Two of the pioneers to the mission in San Diego in 1957 left from Strokestown: Sisters Margaret Killian and Celestine, who is still there. They were followed by many others over the years. Other Sisters went to Kenya, to South Africa, to Rwanda and to England. A total of twenty Sisters returned from mission to live in community in Strokestown. There are too many of these brave pioneering women to name in this short piece, but their tireless dedication to the Mercy charism stands in its own right. Strokestown can be proud that, not only did it show such selfless giving on its own turf but that it shared generously across the globe.
This outreach was to have quite an effect on the students of the schools, many of them having been involved in the Concern Fast over decades. They contributed to disaster appeals and have always supported Mercy missions in Kenya and Rwanda.
Life was well balanced with maritime excursions! Here we see Sisters Stephanie Breslin, Mary Forde and Bridget Feeney (RIP), as they re-gather their energies. Through the many photographs, the vibrant spirit of the different Sisters is apparent. As well as being involved in the provision of education, Sisters have been part of many different youth activities. Debating, sport, recreational and personal development activities are among their accolades. Sisters have been part of Macra na Feirme, Foróige, as well as regular dances and discos in the school halls.
A sense of the life among the Sisters may be glimpsed in the photograph below. They are: Front Row – Mary Carty, Stephanie Breslin, Marian O’Connor, Mary Walsh and Kathleen McQuaid RIP; Centre – Helen Bosquette, Rosaleen Rushe and Mary Forde; Back Row – Gerardine Kelly and Anna Duignan. Strokestown was obviously a great gathering place through the years.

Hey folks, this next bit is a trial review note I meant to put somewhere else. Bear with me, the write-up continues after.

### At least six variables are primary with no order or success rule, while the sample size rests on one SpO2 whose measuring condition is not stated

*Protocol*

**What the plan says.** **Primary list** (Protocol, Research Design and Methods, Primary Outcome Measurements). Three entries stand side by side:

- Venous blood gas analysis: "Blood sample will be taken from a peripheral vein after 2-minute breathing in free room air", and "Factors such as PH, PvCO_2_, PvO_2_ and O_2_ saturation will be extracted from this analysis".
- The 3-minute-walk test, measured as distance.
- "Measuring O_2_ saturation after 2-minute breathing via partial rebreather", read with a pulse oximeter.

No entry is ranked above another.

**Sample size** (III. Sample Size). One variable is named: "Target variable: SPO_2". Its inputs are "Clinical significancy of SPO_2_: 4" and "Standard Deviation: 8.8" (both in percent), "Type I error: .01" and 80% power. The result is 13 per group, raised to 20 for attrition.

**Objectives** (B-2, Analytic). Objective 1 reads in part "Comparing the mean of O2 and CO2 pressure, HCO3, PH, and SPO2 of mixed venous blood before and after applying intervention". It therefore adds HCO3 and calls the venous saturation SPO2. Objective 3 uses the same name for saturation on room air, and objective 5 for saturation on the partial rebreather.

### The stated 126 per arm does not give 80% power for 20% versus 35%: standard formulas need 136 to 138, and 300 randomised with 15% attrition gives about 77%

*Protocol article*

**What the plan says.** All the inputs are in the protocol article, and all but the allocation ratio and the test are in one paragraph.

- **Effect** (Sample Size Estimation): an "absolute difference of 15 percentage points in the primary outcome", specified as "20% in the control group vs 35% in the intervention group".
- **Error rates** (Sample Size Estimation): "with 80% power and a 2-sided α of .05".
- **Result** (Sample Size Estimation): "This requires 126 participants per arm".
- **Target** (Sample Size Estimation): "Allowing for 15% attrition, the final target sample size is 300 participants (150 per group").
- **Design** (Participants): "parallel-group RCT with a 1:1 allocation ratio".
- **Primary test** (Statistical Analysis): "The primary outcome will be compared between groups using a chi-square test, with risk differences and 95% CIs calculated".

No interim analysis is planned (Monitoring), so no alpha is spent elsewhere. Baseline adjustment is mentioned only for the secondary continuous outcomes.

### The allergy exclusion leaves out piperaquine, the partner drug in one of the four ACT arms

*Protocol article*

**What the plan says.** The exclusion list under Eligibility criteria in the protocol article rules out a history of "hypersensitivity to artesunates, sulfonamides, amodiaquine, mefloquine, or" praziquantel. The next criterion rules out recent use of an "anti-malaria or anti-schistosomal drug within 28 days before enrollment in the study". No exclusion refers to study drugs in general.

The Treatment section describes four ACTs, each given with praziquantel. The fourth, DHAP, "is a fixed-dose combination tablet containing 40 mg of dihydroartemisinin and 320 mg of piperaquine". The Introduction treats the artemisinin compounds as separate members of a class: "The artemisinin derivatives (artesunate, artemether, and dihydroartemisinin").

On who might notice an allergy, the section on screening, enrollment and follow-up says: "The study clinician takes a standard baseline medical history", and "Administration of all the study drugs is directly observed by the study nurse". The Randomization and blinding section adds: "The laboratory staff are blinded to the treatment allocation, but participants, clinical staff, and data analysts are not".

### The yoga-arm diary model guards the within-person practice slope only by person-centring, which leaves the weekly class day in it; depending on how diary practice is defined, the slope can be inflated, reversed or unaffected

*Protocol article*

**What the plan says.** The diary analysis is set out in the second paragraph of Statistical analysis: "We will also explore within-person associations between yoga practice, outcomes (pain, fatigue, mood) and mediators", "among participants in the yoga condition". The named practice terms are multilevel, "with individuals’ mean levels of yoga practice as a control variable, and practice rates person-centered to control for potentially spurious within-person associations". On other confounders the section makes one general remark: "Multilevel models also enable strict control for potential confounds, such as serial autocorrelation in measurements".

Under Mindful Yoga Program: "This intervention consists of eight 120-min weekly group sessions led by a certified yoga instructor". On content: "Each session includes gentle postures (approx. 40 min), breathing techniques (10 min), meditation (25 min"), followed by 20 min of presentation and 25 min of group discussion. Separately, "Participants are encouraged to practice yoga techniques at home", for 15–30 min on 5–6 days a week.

Mary Forde, Mary Walsh and Stephanie Breslin are enjoying the celebrations on the night of the Final Farewell, as seen below. The Strokestown community through parish and schools have been long-standing supporters of missions outside of Ireland, so it was no wonder that Mary Walsh was one of the volunteers to go to Rwanda in the International Mercy mission there, in the wake of the genocide.
Education was a big part of Mercy ministry in Strokestown. Patricius Quine, the last Sister to live in Strokestown is seen below at the centre of a staff gathering. Visitation of those in need has been another feature of Mercy presence in Strokestown. From the beginning, families from the school, the sick or those in any known need were visited. This was in true fulfillment of Catherine McAuley’s guiding principle that the street was to be the sisters’ cloister.
Maudwina Gaegan and Kathleen Handmore, two members of staff, are seen below with Patricius, giving us a better view of the valiant last survivor! They are living proof that the school complex was the hub of the town over the years. Now that the Sisters themselves have moved residence from the town, it is up to the whole community to enflesh the Mercy ethos. It is clear that this passing on of the baton has been done in style!
A job well done!
Mary Walsh rsm & Suzanne Ryder rsm